Viktor Orbán and Hungary’s ‘Illiberal Democracy’

Hungary’s Prime Minister Viktor Orbán was elected for a fourth consecutive term this year, cementing his status as the EU’s longest-serving leader. But he’s far from sympathetic to the Union’s progressive goals. Instead, he’s spent his last 12 years in power chipping away at Hungary’s democratic rights, and used the pandemic and the war in Ukraine as political sledgehammers.

Orbán’s rhetoric and policies have come to be known as a particular brand of ‘illiberal democracy’. He’s targeted freedom of expression, independent reporting, asylum seekers and LGBTQ+ activists, among other sectors.

For a long time, the EU was relatively tolerant of Orbán’s blatant flouting of democratic rule of law. But Orbán’s increasingly flammable behaviour soon forced their hand.

The EU’s Attempts to Curb Orbán

The European Commission announced in April they would investigate accusations of ‘continuous breaches’ of anti-corruption regulations – a process which could result in withheld funds. Unfortunately, the outlook for this action doesn’t have the best precedent.

It was in 2018 that the EU first voted to pursue disciplinary action against Hungary, under Article 7 of the EU treaty. Article 7 is designed to protect the Union’s fundamental values, and if engaged successfully, could lead to a member country losing their voting rights. EU members argued Orbán’s administration had compromised Hungary’s judicial independence and freedom of expression, targeted minority and migrant rights, and engaged in corruption.

However, no concrete punishment has emerged from the drawn-out proceedings – four years later. It doesn’t bode well for any future attempts at bringing Orbán in line.

Orbán has accused “ideologically trained bureaucrats” from Washington and Brussels of attacking traditional western (conservative) values.

In the meantime, he’s ramped up his campaign.

State of Emergency – Hungary’s New Normal?

During the COVID pandemic, Orbán announced a state of emergency, with expanded governmental powers. His party then used these powers to hand down harsh restrictions, clearly weaponised as tools to curb political dissent.

Citizens could be punished – fined or even imprisoned – for disseminating false information ‘capable of obstructing the efficiency of protection efforts’: a deliberately vague definition used to restrict freedom of speech. Independent press were also prevented from reporting on the pandemic from hospitals – a similarly abused mandate.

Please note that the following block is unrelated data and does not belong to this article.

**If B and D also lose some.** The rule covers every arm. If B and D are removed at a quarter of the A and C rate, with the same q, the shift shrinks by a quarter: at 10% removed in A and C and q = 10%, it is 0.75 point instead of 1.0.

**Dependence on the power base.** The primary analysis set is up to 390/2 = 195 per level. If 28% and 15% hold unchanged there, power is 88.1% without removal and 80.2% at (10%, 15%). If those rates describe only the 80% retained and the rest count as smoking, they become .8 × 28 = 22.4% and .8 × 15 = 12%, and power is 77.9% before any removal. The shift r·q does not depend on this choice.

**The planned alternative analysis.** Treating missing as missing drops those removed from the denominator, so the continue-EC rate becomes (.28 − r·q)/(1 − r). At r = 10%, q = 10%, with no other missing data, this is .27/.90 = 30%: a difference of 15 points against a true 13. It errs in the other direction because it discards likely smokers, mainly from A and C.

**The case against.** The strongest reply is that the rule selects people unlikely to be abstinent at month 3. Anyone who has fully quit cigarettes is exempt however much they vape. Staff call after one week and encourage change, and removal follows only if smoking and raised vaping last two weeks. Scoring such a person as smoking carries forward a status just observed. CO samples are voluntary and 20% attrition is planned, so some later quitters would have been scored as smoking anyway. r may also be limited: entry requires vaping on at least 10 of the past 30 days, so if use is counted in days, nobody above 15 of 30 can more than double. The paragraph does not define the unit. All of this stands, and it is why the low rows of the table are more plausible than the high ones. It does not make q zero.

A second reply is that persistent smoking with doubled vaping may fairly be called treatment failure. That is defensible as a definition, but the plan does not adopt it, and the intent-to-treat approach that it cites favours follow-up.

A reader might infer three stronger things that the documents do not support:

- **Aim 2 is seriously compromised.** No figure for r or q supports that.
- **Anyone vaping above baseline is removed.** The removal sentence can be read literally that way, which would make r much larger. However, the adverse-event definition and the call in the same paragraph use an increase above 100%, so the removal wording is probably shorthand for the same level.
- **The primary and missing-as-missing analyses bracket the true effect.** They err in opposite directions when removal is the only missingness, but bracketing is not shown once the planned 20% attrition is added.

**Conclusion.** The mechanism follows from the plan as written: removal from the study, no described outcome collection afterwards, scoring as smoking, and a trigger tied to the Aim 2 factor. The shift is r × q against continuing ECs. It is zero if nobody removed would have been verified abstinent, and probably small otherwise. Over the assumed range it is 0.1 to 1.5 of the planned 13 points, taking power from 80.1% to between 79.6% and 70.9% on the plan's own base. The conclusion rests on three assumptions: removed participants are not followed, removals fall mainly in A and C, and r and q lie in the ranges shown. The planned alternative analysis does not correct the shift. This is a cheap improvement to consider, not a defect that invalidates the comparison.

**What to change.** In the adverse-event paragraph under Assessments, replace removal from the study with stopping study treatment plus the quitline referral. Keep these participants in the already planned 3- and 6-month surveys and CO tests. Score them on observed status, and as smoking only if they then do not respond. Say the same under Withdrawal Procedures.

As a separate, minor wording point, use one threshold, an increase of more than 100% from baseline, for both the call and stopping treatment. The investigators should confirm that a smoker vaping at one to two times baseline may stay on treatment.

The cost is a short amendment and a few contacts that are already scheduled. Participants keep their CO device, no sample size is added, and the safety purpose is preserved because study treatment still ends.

While most countries banned or restricted gatherings under COVID to limit transmission, the Orbán administration manipulated the use of their bans to target political opposition. A neo-Nazi rally held in a public square in 2020, that didn’t follow COVID precautions, went ahead without any police interference. But protesters attending a ‘car-in’, opposing undemocratic emergency restrictions, were fined heavily, despite remaining socially distanced in their cars.

Hungary has been one of the major hosts to Ukrainian refugees fleeing the war. But Orbán has used the conflict to play off the EU against Russia and come out with concessions from both sides. Hungary was granted a loophole in the EU’s recent Russian oil ban, allowing them to continue Putin’s oil for a ‘temporary’ period. If anything interrupts the pipeline flow, EU members will supplement the flow.

Orbán also successfully threatened to veto over EU sanctions against patriarch Kirill – who blessed the invasion of Ukraine and is a staunch Putin supporter.

In fact, Orbán has been able to take advantage of the war in Ukraine both abroad and at home.

The Hungarian government announced a second extraordinary state of emergency late last month – citing the war in Ukraine. This declaration came after parliament had passed a constitutional amendment allowing for legal states of emergency to be declared when armed conflicts, wars or humanitarian disasters were taking place in neighbouring countries. No doubt we’ll see an expansion of Orbán’s misconduct.

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Cover: Viktor Orbán in 2018, licensed under the Creative Commons Attribution 2.0 Generic license.

Photo of patriarch Kirill and President Vladimir Putin by Press service of the government of Russia is licensed under CC BY 4.0.

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